Published in The Strategist by the Australian Strategic Policy Institute (ASPI) 9th December, 2021.
On Monday 4 October Facebook and its related social media platforms went down in mysterious circumstances for six hours. On the same day China sent 52 military aircraft into Taiwanese airspace, the largest and most provocative incursion yet. If military theorists are correct, headlines like these will be the precursor to World War III.
“If military theorists are correct, headlines like these will be the precursor to World War III”
A Chinese invasion of Taiwan is a scenario that many fear will be the catalyst for the next major international war. And most pundits believe cyber warfare will play a major role in such a conflict, or indeed any future international wars. So a cyber attack that knocks out the American media to hide or distract from a Chinese move against Taiwan is not unrealistic.
To be clear, there is no suggestion that the Facebook outage and the Chinese incursion were linked. But it is a timely reminder of how vulnerable our networked world is to cyber-attack. But what role would cyberwarfare play in a future conflict, and is it as important as traditional ‘kinetic’ military operations?
There are three ways in which cyberwarfare may play a role: as an alternative to, as an opening gambit of, or alongside kinetic operations.
Some believe that the emerging theatre of cyberwarfare will completely displace traditional military operations, or indeed that it has already happened. This might be true, but if so it isn’t much to worry about. Shutting down Facebook, closing an oil pipeline, or interfering with the operations of a power plant, airport, bank or factory are all disruptive and costly. But the damage is temporary, and the world moves on. Cyber crime is part of the background noise of a modern economy, whether instigated by lone hackers, organised crime, or state actors. That’s not to say it has no cost. Defending against and dealing with cyber-attacks is a drain on economic growth, but modern nation states are robust and resilient institutions. If cyber operations are the sole plan a nation adopts to defeat an enemy, it would take a very long time and would certainly involve reciprocal retaliation to the side that initiated such a cyber war which might be similarly damaging. If that is the World War III of the future, we can rest easy at night.
Of course, a highly effective cyber-attack might shut down an entire country for some time. Imagine the disruption to a modern developed economy if it lost all power, communications and access to the internet all at once and it continued for months. But such an attack would be so devastating that the victim would likely feel a line had been crossed, that it was an overt act of war. Any retaliation would unlikely be limited to cyberspace.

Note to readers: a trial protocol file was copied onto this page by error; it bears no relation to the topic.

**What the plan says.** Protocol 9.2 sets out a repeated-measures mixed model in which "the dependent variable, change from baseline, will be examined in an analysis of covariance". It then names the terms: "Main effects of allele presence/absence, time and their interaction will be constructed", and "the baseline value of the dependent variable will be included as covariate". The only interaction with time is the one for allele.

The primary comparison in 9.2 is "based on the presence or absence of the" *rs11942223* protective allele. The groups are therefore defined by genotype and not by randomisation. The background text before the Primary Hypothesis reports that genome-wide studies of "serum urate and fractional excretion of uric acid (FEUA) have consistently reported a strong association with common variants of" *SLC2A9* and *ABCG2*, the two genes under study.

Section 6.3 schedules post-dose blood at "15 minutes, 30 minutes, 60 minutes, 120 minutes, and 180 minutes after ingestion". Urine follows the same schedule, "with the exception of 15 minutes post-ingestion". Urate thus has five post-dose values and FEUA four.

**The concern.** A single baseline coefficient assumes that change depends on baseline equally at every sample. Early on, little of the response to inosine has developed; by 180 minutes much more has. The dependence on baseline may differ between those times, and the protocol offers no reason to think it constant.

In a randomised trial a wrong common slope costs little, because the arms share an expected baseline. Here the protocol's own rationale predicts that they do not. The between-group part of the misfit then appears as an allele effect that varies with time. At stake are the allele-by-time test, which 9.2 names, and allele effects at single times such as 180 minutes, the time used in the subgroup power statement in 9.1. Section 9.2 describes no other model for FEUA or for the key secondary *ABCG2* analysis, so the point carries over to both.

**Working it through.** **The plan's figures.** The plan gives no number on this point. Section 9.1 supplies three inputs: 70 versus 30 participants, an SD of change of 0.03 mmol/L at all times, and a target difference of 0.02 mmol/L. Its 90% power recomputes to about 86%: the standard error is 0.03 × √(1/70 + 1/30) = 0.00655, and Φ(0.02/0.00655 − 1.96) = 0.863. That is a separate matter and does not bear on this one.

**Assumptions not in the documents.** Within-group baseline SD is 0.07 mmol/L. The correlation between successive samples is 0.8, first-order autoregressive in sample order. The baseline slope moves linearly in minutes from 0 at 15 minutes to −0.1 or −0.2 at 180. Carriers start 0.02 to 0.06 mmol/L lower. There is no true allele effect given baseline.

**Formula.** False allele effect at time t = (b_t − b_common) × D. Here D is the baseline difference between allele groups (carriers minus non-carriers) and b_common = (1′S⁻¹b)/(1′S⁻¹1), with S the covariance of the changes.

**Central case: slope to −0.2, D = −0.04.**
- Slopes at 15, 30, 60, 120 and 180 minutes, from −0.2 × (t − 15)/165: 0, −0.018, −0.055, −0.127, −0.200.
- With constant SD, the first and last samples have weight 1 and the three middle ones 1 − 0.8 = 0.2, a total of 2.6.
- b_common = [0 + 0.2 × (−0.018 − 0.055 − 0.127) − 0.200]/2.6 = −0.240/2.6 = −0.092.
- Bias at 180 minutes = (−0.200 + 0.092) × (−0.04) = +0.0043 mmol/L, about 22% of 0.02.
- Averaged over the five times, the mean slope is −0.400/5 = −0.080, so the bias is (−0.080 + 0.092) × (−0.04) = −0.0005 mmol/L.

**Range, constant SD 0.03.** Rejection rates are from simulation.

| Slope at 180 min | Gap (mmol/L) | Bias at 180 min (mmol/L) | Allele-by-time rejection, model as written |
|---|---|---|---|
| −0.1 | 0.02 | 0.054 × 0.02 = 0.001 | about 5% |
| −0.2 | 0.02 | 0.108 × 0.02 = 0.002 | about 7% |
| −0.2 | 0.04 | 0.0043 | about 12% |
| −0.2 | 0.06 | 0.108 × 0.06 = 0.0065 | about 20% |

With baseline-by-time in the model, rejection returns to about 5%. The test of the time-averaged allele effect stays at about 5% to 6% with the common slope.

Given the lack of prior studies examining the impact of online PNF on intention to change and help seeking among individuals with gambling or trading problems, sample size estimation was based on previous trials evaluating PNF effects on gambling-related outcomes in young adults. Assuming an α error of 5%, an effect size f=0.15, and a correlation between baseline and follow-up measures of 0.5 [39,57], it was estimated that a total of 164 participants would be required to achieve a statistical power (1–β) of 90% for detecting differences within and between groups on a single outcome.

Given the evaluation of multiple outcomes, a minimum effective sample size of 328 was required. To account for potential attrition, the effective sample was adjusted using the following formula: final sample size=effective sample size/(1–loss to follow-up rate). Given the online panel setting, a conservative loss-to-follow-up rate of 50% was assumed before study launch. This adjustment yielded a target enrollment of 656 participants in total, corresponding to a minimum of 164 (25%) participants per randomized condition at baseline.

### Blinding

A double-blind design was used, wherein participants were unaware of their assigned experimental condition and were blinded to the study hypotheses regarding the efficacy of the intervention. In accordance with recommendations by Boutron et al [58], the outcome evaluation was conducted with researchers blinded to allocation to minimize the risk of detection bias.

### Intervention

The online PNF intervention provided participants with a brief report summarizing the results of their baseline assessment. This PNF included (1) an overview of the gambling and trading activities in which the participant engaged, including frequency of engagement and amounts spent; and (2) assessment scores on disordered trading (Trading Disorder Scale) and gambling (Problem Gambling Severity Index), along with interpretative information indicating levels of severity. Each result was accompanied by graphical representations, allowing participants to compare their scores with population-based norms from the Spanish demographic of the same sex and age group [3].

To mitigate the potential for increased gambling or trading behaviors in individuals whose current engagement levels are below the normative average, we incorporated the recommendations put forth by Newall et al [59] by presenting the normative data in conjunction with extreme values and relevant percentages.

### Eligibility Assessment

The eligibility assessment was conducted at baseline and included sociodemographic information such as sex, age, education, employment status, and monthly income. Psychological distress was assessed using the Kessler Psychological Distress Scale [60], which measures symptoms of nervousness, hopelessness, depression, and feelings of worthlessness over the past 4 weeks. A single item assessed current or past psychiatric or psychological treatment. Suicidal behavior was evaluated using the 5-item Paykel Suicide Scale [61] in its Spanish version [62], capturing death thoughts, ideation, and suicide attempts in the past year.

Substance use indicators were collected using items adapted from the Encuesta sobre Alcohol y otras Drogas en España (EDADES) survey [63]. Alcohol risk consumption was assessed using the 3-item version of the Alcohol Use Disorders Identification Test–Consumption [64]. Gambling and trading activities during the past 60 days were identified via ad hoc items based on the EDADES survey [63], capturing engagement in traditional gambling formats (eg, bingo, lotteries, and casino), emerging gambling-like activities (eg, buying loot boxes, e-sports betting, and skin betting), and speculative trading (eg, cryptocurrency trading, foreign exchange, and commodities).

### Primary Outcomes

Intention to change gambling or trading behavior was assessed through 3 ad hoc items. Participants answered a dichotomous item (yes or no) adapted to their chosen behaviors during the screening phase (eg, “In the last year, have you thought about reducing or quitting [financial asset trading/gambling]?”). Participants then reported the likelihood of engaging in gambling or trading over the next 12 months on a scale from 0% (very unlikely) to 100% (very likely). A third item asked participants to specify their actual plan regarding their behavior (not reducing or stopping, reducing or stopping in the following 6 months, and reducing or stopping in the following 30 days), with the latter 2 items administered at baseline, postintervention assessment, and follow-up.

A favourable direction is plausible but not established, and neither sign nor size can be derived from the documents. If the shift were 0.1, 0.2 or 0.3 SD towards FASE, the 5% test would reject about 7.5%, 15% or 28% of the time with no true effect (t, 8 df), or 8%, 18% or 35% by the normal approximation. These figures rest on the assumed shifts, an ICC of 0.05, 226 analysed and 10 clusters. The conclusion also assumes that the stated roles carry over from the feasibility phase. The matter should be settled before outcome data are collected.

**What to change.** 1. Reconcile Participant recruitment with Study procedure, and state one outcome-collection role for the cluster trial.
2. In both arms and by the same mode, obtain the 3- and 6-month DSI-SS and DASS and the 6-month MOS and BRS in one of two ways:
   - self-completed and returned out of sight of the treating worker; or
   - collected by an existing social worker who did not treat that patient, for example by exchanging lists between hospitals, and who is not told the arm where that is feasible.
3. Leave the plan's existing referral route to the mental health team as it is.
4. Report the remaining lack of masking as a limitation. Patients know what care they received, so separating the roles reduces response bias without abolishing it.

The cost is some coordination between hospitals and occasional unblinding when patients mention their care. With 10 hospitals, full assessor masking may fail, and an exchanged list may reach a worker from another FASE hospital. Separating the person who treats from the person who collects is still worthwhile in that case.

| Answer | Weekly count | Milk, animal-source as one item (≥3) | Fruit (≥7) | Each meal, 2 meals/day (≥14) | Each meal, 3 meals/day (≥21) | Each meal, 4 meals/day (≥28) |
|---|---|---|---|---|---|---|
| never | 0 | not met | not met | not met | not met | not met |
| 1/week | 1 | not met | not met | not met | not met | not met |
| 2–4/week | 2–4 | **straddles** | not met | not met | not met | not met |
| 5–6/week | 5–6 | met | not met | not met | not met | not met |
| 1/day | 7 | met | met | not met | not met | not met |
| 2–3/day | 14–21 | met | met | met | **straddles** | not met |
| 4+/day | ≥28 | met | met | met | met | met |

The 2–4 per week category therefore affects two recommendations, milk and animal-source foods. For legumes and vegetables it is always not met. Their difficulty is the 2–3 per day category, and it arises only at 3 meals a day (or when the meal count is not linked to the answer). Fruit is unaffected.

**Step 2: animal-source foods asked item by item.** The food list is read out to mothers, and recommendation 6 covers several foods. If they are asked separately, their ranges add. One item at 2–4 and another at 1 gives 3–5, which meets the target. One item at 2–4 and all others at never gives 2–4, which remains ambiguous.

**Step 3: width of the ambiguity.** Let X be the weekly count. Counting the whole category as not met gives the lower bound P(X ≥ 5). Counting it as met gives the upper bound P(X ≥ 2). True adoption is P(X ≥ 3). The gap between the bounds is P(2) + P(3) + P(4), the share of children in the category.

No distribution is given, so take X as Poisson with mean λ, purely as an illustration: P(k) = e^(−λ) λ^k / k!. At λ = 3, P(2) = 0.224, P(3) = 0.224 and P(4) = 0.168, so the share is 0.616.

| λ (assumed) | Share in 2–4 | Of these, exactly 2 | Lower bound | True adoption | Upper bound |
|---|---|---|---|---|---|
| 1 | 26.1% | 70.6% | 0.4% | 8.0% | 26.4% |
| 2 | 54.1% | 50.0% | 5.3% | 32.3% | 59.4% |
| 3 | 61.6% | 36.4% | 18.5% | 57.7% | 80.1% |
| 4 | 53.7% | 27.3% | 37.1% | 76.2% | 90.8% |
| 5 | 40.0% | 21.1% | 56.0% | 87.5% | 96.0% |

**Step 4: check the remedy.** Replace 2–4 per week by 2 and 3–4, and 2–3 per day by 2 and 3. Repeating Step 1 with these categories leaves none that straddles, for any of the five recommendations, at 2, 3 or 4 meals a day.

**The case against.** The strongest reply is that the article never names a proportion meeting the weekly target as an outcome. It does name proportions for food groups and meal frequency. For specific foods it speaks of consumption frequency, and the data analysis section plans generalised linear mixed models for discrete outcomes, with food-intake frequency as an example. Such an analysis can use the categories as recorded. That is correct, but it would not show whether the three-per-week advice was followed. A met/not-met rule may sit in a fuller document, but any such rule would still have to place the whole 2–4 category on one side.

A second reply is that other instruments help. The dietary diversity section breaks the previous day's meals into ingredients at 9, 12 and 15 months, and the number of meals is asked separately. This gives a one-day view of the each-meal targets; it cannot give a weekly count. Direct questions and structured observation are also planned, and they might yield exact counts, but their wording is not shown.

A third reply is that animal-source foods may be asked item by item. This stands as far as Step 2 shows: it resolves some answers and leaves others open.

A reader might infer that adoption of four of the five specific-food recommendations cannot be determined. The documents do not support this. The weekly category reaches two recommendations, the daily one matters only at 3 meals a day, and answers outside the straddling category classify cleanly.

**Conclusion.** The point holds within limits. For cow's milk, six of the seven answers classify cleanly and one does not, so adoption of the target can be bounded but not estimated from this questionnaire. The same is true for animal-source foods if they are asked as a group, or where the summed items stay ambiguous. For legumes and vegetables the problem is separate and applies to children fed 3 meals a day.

“Imagine the disruption to a modern developed economy if it lost all power, communications and access to the internet all at once and it continued for months”
Cyber operations could facilitate kinetic operations (like an invasion of Taiwan for example) by disrupting the other sides communications so that’s its military hardware was temporary powerless to respond. Modern military forces are blind without radar and satellite imagery, deaf without the internet, and mute without secure telecommunications systems. In a short war, this might be all that is needed. If Taiwan is temporarily blinded by a cyber-attack, in a month the country might be over run, without the Taiwanese getting off a shot.
But in a longer war, any benefit of getting in the first cyber punch will be temporary. Systems will inevitably be restored, or workarounds adapted. A ship at sea can fire its guns and missiles without satellites. Tank crews and ground troops were perfectly capable of reigning death on their foes before the internet. In World War II Germany landed a devastating first blow on the Soviet Union in June 1941 when it launched a surprise attack – Operation Barbarossa – catching the Soviet air force on the ground and their troops unprepared. Japan was also successful at knocking out the American Pacific Fleet at Pearl Harbour in a surprise raid. These initial successes did not bring the Axis victory. The greater resources of the Allies meant they recovered, wore down their enemies and crushed them. A cyber-Pearl Harbour is no guarantee of enduring success.
In a long drawn-out modern war, cyber operations will play a part. Military forces may no longer be able to rely on the satellites they have grown so fond of. Expensive weapons platforms reliant on modern communications to operate may prove a wasted investment compared to old fashioned tanks, guns and artillery. But cyber operations are unlikely to be decisive on their own. For years airpower enthusiasts were predicting that strategic bombing would replace the need for traditional ground operations. We are still waiting. Airpower has never alone won a war (as distinct from contributing to victory). Events are normally decided on the ground. In the same way, future wars are unlikely to be decided in cyberspace alone.
The real danger of cyber warfare is not that it will replace kinetic operations, but that it will incite them. The line between war and peace is reasonably clear when dealing with tanks, warships and aircraft, but it is grey when dealing with malware and online bots. If countries feel safer engaging in conflict behind the veil of anonymity provided by the internet, this increases the risk of a catastrophic miscalculation.
John Storey is a lawyer and military historian. His new book Big Wars: Why do they happen and when will the next one be? is available for order now direct from Hybrid Publishers and at all major book retailers. Image by Elchinator via Pixabay.